Etosha National Park

Etosha National Park boasts numerous waterholes, including both natural springs and fountains and others fed by man-made bore holes. Some of the camps in the park offer the unique experience of floodlit waterholes for night-time viewing. Overall, these various waterholes tend to offer the park’s best opportunities for both big and small game sightings, especially during the dry winter months, when more animals are drawn out of hiding to drink at the water’s edge.

However, each waterhole has its own unique personality and the animals that can be spotted at certain waterholes may vary from, even from season to season. Here is a brief overview of the best of the bunch.


Okaukuejo Waterhole is right next to the Okaukeujo rest camp. It is floodlit and draws black rhino almost every night as well as numerous elephants, especially between June and December. This is considered by many to be the best place in Africa to see the endangered and solitary-natured black rhino.


Okondeka is among the best for lion sightings, and the predators can often be found with kill here. This waterhole is a natural fountain and is situated right on the edge of the west side of the salt pan, a little way North of Okaukuejo.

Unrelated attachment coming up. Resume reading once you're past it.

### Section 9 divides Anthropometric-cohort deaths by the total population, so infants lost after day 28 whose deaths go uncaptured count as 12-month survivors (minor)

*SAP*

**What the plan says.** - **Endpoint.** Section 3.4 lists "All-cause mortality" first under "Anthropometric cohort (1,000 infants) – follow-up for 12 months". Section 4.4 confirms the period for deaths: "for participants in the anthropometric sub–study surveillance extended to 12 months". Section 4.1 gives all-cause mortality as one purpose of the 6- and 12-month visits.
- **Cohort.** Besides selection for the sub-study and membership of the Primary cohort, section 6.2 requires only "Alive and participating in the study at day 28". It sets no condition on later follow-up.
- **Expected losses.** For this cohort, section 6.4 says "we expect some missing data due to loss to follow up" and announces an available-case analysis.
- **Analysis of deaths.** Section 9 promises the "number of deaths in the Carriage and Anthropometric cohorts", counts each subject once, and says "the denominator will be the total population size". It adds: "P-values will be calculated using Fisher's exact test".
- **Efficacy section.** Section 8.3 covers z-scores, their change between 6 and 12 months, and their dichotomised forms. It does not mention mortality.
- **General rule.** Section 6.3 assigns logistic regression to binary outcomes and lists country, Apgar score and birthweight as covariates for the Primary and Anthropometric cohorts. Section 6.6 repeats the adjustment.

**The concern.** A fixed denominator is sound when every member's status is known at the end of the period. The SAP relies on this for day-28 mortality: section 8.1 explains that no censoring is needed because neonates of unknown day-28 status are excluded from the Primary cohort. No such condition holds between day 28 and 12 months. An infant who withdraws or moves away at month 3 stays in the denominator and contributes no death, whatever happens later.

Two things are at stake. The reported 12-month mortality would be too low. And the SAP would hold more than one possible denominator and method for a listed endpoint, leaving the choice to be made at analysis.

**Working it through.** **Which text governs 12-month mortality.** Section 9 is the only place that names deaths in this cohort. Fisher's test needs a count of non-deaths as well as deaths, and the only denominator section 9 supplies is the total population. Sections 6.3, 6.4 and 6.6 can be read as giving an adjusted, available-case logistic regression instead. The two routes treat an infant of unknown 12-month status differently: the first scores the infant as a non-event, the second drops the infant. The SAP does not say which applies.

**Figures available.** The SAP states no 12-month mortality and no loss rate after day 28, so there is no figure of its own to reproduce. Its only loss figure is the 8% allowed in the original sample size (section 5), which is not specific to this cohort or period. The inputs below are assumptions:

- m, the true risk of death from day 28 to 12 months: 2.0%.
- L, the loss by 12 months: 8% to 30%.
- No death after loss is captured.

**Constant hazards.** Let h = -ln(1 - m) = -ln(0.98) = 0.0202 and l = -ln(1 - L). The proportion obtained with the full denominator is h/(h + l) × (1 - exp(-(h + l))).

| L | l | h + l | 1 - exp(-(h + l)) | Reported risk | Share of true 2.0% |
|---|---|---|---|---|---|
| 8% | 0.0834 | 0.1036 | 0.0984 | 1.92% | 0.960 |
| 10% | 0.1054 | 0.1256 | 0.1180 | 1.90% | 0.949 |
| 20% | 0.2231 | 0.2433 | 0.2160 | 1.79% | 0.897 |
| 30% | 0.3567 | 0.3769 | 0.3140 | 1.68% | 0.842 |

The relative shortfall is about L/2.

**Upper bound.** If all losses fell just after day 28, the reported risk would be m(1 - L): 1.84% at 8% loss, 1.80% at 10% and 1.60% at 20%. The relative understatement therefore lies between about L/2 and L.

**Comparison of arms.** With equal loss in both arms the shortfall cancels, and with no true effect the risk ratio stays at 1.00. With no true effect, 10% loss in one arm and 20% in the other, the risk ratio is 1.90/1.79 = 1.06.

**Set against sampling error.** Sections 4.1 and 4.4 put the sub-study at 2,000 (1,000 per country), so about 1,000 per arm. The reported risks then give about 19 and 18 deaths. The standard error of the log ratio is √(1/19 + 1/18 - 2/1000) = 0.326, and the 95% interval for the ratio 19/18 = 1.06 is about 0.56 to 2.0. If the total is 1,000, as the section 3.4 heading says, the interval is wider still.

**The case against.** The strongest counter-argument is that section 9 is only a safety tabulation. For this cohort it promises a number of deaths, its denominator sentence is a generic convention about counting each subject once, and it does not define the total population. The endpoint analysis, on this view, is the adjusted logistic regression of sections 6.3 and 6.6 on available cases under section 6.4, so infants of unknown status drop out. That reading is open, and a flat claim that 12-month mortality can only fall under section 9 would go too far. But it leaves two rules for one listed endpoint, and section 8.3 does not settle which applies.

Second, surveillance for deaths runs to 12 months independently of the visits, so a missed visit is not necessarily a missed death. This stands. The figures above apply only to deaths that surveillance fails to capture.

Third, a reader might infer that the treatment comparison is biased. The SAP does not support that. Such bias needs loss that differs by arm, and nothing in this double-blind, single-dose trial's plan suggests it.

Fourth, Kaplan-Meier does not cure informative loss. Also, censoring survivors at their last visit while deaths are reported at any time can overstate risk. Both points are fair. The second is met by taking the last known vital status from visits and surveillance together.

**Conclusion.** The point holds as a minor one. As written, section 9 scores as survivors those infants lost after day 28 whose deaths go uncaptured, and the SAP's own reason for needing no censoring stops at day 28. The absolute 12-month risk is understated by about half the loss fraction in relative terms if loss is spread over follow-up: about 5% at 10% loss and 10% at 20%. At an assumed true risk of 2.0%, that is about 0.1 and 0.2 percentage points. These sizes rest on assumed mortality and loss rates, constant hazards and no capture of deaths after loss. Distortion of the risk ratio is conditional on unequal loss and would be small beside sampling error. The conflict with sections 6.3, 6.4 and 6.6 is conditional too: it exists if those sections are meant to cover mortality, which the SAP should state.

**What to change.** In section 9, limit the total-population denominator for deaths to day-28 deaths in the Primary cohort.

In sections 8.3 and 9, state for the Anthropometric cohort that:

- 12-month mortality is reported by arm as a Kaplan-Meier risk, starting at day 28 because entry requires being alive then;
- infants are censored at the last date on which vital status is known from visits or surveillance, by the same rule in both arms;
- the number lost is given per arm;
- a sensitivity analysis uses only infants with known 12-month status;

Halali and Goas

For the shy and elusive leopard, Halali and Goas are probably the best bets, both of which lie roughly mid-way between the southern Andersson Gate and the Von Lindquist Gate on the eastern edge of the pan. The oasis-like natural spring at Goas is also a favourite for bird speciesblack-faced impala and elephants. There tends to be large numbers of wildebeest and zebra too. The man-made Halali is situated next to the Halali rest camp.

Sueda and Salvadora

The scenic Sueda and Salvadora offer stunning vistas of the pan stretching away to the northern horizon behind them and are also good spots for cheetah sightings. Nearby Rietfontein is one of the larger holes and another regular hang-out for lions.

Tips for good sightings

It’s always worth remembering though that the best waterholes to visit can change on a daily and even hourly basis, and that often it merely comes down to a combination of luck of the draw and patience. Finding a good position, switching off the engine and waiting for something to happen will often yield rewarding results at any of the park’s numerous waterholes. Guides and park and camp staff should be able to give you plenty more information on seasonal variations and on where you might be able to see the broadest certain animals on a particular day or at a particular time. Many of the camps also have a visitors book with a few helpful hints from those who have passed through recently.

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